Two tins of tuna in oil

Garlic (3 cloves for me, but however much you and your fellow isolationists can bear. Besides, garlic kills C***D I saw it on Facebook. And that’s SCIENCE.)

Chicken stock (warm, ¾ pint)

Dried parsley

Black pepper

Get your pan of heavily salted water on to boil. Heat a little of the tuna can oil – you’ll fry your garlic in this. Give the rest to the cat. Have the drained tuna ready to go. Slice your garlic. Not Goodfellas prison-style thin, you don’t want it to burn. Fry your garlic on a medium heat until it starts to soften. Add the tuna. Stir. Throw in a good scattering of the dried parsley and a few hefty grinds of the black pepper. Raise the heat and gradually add the warmed chicken stock, stirring, so that the mixture stays bubbling away. When the spaghetti is cooked, drain and reserve a few tablespoons of the starchy water. Add it to the tuna mixture. Add the spaghetti to the sauce (not the other way round) and toss over a low heat for 30 seconds. Another grind of black pepper won’t hurt about now. Enjoy. It’s great the next day, too.

4) Chris Wiggin of Canoodle. Wild Garlic and Porcini Polenta

3 cups of polenta

3 teaspoons sea salt crystals

100g Unsalted butter, diced

Coarse ground black pepper

Handful of fresh wild garlic leaves

1 cup dried porcini

Extra butter and olive oil for re-heating

Bring 3 litres of water and salt to the boil. Gradually pour in polenta whilst whisking. Lower heat and continue whisking whilst adding the diced butter. When polenta becomes to thick to whisk, transfer to wooden spoon. Continue cooking for about twelve minutes, stirring frequently unless all the polenta grains are soft. Meanwhile, trim wild garlic of stalks, wash thoroughly and finely chop. Place dried porcini in a small bowl, cover with boiling water and allow to rehydrate for a few minutes until soft. Pour porcini stock into polenta and finely chop porcini. Add a good grind of coarse black pepper and adjust salt if needed. Add wild garlic and porcini and stir thoroughly. Pour in a non-stick 12 x 8-inch baking tin and allow to cool completely. Once cold turn out onto a board and slice into 16 2”x1” portions. To serve heat some extra butter with a tablespoon of olive oil in a small frying pan and cook the polenta slice on all sides for about five minutes until heated through. Note, this makes enough polenta for an Italian family, but you can of course reduce the quantities.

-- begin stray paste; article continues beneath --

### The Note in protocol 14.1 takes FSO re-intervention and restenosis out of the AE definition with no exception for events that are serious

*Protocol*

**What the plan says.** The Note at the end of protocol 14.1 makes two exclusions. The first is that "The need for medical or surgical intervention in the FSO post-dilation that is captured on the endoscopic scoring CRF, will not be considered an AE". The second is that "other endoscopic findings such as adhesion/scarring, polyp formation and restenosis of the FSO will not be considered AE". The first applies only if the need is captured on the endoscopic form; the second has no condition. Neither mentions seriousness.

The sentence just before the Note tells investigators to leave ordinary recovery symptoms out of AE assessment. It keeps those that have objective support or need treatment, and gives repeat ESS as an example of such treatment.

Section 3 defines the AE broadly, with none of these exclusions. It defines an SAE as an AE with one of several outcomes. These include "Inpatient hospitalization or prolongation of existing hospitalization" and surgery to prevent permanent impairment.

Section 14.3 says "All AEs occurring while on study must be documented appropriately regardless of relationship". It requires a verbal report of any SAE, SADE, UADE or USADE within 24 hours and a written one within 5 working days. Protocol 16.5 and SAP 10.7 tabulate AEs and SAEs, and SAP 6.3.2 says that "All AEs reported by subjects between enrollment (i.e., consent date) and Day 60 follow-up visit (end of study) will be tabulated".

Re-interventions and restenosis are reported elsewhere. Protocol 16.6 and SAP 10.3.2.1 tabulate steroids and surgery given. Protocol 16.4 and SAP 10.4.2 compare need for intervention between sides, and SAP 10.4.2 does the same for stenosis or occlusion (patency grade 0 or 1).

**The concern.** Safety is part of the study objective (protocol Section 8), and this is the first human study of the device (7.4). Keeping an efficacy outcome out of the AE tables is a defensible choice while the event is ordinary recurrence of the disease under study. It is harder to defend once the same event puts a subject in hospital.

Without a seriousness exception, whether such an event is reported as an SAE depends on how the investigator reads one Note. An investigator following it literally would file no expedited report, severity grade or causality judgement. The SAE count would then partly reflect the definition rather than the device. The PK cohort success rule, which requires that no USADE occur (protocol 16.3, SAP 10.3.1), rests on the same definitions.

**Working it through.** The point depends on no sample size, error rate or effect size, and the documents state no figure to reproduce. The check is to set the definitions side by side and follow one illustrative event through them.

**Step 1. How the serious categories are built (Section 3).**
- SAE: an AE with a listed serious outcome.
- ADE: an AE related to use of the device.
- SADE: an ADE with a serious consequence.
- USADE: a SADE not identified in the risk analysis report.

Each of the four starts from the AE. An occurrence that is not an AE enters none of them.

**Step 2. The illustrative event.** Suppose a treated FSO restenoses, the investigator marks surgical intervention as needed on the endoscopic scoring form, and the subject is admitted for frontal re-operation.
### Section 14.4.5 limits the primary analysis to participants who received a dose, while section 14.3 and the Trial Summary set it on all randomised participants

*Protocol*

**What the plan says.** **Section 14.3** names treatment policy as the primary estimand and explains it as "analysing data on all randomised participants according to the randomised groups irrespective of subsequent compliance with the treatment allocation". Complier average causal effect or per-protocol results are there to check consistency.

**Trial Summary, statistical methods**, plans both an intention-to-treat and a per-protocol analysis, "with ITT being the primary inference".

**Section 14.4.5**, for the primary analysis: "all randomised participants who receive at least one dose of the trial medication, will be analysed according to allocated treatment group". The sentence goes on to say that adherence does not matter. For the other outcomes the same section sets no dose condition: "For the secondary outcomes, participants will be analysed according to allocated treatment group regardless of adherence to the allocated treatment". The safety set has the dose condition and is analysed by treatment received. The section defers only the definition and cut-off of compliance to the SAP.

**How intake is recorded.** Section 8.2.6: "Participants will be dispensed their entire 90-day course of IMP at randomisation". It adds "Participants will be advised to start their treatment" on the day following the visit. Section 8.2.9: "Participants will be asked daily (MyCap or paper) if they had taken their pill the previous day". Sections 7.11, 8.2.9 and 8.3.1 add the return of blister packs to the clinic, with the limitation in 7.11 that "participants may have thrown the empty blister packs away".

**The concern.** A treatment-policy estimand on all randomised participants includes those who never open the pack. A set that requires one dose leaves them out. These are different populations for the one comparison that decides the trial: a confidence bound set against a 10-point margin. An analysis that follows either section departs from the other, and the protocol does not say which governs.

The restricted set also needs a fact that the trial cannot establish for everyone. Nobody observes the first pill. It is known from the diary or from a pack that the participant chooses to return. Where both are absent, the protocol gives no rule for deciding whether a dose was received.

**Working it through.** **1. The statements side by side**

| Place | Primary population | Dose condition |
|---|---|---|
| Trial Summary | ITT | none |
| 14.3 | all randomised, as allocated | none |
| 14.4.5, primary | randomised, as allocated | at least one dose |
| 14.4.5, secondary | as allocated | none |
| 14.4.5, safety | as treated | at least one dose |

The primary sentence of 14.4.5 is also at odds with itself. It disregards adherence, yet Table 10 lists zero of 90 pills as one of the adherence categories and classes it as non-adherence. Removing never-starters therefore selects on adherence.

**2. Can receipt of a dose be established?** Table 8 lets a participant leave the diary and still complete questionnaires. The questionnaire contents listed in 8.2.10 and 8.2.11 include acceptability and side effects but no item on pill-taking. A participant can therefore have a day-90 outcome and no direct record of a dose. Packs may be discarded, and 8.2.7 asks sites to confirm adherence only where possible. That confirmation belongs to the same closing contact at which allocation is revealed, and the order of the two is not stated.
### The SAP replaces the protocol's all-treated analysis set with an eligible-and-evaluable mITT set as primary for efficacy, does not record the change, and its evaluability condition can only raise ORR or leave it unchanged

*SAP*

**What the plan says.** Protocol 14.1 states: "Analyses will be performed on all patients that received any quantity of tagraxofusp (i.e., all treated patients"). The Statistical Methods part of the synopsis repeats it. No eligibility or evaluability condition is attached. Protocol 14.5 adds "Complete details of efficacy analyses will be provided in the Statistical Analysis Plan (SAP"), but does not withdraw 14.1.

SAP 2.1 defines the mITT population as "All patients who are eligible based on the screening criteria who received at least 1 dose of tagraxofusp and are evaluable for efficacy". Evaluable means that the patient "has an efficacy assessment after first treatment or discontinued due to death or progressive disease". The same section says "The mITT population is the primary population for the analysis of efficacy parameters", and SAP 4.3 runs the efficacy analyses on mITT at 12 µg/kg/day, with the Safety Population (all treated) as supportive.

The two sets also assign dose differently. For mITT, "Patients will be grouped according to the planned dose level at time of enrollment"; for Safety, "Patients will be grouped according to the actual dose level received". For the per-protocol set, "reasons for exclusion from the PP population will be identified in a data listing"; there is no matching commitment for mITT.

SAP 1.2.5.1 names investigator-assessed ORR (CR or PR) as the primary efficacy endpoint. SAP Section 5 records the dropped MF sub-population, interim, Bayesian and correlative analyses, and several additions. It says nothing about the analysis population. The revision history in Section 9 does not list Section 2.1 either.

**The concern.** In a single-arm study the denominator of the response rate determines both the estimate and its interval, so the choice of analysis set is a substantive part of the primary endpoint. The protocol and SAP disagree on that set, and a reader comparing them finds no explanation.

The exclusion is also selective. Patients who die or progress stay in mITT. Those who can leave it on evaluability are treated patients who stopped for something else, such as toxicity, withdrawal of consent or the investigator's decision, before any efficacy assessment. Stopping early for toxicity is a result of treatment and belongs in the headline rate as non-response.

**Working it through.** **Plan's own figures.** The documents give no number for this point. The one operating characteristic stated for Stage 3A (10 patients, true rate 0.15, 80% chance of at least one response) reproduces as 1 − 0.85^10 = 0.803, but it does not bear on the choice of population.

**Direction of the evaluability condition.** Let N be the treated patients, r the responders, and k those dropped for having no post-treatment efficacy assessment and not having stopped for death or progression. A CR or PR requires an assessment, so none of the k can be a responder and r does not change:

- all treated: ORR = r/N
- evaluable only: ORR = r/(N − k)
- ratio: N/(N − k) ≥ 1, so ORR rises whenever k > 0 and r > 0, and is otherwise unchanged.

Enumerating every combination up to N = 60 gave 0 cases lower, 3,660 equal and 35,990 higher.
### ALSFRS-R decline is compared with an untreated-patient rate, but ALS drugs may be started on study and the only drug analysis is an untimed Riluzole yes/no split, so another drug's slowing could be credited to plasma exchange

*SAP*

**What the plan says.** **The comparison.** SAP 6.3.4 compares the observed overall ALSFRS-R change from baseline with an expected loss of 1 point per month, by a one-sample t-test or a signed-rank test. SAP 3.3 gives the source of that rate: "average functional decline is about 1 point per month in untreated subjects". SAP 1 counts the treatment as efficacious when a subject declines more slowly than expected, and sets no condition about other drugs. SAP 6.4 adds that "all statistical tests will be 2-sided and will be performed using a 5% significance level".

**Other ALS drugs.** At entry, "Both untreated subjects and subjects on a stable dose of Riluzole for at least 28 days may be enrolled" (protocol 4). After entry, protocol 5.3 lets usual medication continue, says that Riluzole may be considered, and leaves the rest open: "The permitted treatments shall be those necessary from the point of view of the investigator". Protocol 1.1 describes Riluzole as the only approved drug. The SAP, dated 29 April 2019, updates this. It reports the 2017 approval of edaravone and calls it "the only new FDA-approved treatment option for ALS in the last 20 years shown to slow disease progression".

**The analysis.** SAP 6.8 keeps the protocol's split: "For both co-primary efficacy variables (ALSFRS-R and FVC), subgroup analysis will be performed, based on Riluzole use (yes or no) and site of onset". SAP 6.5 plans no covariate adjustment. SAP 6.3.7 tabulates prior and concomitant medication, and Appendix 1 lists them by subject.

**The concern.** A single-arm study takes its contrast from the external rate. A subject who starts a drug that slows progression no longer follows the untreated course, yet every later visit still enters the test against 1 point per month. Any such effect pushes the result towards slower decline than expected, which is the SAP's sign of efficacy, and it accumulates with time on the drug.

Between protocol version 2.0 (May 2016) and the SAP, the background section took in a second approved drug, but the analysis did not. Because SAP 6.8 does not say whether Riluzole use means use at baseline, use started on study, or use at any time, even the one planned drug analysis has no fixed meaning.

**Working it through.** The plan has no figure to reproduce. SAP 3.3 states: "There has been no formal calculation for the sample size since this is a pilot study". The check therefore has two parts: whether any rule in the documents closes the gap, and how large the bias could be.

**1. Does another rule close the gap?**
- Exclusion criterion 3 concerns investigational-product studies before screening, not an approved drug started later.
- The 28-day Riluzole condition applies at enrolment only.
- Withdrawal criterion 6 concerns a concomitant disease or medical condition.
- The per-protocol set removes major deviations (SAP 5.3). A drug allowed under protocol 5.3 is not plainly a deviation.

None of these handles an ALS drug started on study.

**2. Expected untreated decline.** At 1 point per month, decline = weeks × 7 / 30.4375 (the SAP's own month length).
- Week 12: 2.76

Semplicita at 1000 Trades

The world seems a very different place to when we turned up at the latest kitchen residency at 1000 Trades this time last week. That evening the bar was busy; tables were full, people were drinking and taking heed of the ‘carry on’ attitude being asked from the bell end in number 10. We sanitised and ate and drank and sanitised, saying goodbye to the staff and going home for more wine. Fast forward seven days and the landscape is different. Fear and panic has swept across the country. It’s bleak out there. Everyone is scared. We don’t know when, or if, normality will resume.

I’ve come to realise that the opinion of a food blogger counts for nothing right now. It doesn’t matter where Semplicita stands on the list of residencies, or how it compares to the other Italian restaurants in the city. What matters is that places like 1000 Trades are still there to serve the community when this has all blown over. If you’re near to the JQ feeling healthy and comfortable go inside for a pint and a bowl of that comforting chunky lamb ragu. If you’re anxious swing by to get cans of craft beer and ask if you can have the arancini or bruschetta to go. They may say yes. They may say no. I no longer know anything.

The reality is a bleak one. Right now those in hospitality, aviation, taxiing, retail (and many more industries) are wondering how their bills are going to be paid, whilst the NHS and emergency services are approaching breaking point. When this passes there stands a possibility that places you used to frequent are gone for good. It is our responsibility to ensure that our favourites are still there. Ask them how you can help. Buy stock from them now before they close. Purchase gift vouchers. If you can afford to, pay a meal forward. This blog will take a break to focus on the more important things in life. I hope to see you in 1000 Trades for a pint when the good times return. Please don’t lose hope.

Pub du Vin, Birmingham

I should probably start this by saying that I quite like Hotel du Vin, the hotel which sits above today’s subject matter, Pub du Vin. It has a nice bar that makes a servicable negroni with a great team of staff who are knowledgable and well trained. They have great wines – just as well given the name – and do interesting wine dinners, of which I’ve attended a few. The food is decent; not as refined as it believes it is, but certainly a place that rarely disappoints. All of which makes the following about Pub du Vin more baffling.